We said our goodbyes and Aaron began his master’s degree coursework. This was the last time I saw Aaron on this trajectory, because tragedy was about to strike.
You see, Aaron’s body had been trying to kill him for a long time. Aaron had a strong will to live, and his internal organs didn’t want anything to do with it.
He suffered from intestine afflictions from the time he was young. In response, Aaron became very smart about medicine and food and nutrition. He was forced to experiment and analyze and study – just to stay ahead of it.
For a long time, he was ahead of it. But in graduate school – it got the best of him. It hit and it hit hard.
Aaron went to the hospital to be treated, and ended up staying there for quite some time. It nearly financially ruined him. And in the process, his doctors made a huge mistake. They made it worse.
And Aaron, ever the optimist, told me that he was really glad they made that mistake. Because he was going to benefit from it.
You see, as it turned out, the hospital knew that they made a mistake. And in an effort to avoid liability they had decided to fly in another doctor. A better doctor. One that Aaron could never have afforded. And the hospital was going to pay for it.
Aaron counted this a miracle, and if I’m being honest I have to wonder if he may have been right. Were it not for that new doctor, Aaron’s life may have ended then and there. But this time in the hospital took a toll on Aaron in more ways than one.
Aaron’s struggle with Opioid withdraws are a matter of public record, and this was where that started. His doctors, in an attempt to ease his suffering, had inadvertently cause Aaron to have a debilitating addiction. One that he would eventually defeat, but not before suffering a great deal.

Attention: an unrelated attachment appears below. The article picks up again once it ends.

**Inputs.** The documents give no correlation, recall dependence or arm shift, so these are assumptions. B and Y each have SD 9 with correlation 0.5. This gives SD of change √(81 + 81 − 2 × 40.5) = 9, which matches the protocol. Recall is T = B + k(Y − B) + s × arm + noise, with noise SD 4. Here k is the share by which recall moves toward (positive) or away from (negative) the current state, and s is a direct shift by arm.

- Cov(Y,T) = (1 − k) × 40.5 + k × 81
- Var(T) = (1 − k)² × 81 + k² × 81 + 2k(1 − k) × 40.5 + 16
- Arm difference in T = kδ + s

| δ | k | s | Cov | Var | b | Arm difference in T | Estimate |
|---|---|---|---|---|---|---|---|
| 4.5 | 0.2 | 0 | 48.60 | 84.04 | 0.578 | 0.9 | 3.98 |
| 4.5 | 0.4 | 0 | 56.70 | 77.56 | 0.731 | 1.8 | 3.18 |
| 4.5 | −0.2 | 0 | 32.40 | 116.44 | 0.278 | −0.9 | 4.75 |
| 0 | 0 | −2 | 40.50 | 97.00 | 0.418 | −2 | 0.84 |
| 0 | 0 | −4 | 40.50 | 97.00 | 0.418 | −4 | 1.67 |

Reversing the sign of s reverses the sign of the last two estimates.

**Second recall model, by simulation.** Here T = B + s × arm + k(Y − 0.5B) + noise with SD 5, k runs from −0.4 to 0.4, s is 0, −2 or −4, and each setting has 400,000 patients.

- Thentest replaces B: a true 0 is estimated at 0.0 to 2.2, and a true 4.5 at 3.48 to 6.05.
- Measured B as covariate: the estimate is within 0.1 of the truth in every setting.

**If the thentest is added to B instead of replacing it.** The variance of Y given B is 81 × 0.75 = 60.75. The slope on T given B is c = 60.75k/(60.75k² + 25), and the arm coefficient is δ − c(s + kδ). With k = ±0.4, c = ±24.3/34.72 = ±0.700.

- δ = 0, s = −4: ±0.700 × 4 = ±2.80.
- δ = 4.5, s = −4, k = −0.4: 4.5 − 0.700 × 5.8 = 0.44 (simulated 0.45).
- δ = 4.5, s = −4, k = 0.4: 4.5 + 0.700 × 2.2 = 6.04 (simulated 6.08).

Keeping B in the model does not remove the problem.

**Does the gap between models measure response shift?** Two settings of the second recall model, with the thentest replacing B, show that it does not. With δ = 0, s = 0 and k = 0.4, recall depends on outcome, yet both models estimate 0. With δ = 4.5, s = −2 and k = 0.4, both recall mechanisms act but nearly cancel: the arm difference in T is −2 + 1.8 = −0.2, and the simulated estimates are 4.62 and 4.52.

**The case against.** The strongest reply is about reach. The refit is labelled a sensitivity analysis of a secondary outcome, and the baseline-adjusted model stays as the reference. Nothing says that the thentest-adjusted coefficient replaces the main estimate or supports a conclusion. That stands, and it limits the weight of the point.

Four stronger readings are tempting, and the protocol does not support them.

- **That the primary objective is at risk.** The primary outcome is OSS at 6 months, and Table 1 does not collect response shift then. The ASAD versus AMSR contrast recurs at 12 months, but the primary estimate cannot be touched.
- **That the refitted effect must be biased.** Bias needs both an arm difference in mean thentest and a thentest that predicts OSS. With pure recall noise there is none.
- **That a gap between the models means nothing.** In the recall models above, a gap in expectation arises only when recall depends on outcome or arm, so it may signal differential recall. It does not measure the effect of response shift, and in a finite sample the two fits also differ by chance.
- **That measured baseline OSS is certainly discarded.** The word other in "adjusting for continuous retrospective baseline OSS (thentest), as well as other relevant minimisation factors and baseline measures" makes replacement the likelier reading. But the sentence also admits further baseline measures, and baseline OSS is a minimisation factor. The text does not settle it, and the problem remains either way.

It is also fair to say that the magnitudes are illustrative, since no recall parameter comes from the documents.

The story about how Aaron finally kicked his addiction is an amazing one, and one worth telling in Part three.
- Aaron my friend and mentor part one ‘The Smartest Man I Ever Knew’ – by Derek Dwilson
The Smartest Man I Ever Knew -Part 1-
I would’t lie to you or exaggerate. I’d never want to deify the dead. But Aaron wasn’t just some guy. He was the smartest man I’ve ever known.
Now that sounds like a funny way to begin a record like this. What I aim to accomplish is to record my memories of a man who meant a heck of a lot to me. And who left this world far too soon.
But I know that some of you may not have known the man. And my first introduction to Aaron was that this guy is exceptionally smart. So maybe that’s a good place to start.
When I first met Aaron, I had already known him by reputation. He was involved in my church. He attended a local bible college, Southwestern Assemblies of God University (aka SAGU my alma mater) and was running the Bible Quiz team. I knew him because he knew everyone by name. Just tell him your name once and he would never forget it.
But that’s not what made him so special. What made him special is that he could recite everyone’s phone number as well.
I recall as he approached my cousin and I. My earliest memory of Aaron.
“Lesley Capehart? Right?” he said.
Before my cousin could answer, Aaron began to recite his cell number “617-8456”
My cousin Lesley, impressed but wary, “I told you that like two months ago”
Aaron “I remember everyone’s number. (looking at me) What’s your phone number?”
The other thing I learned about Aaron before I met him is that he had figured out a way to buy large Little Caesars pizzas for just a quarter. His trick was having an exceptionally large brain.
You see, the Little Caesars in Aaron’s town had a video game installed. It was just like the popular game Simon. Several buttons arrayed on a row. They light up in a sequence. The contestant must wait until the entire sequence was shown to him, and then reproduce it perfectly. Sometime the sequence will be quite long.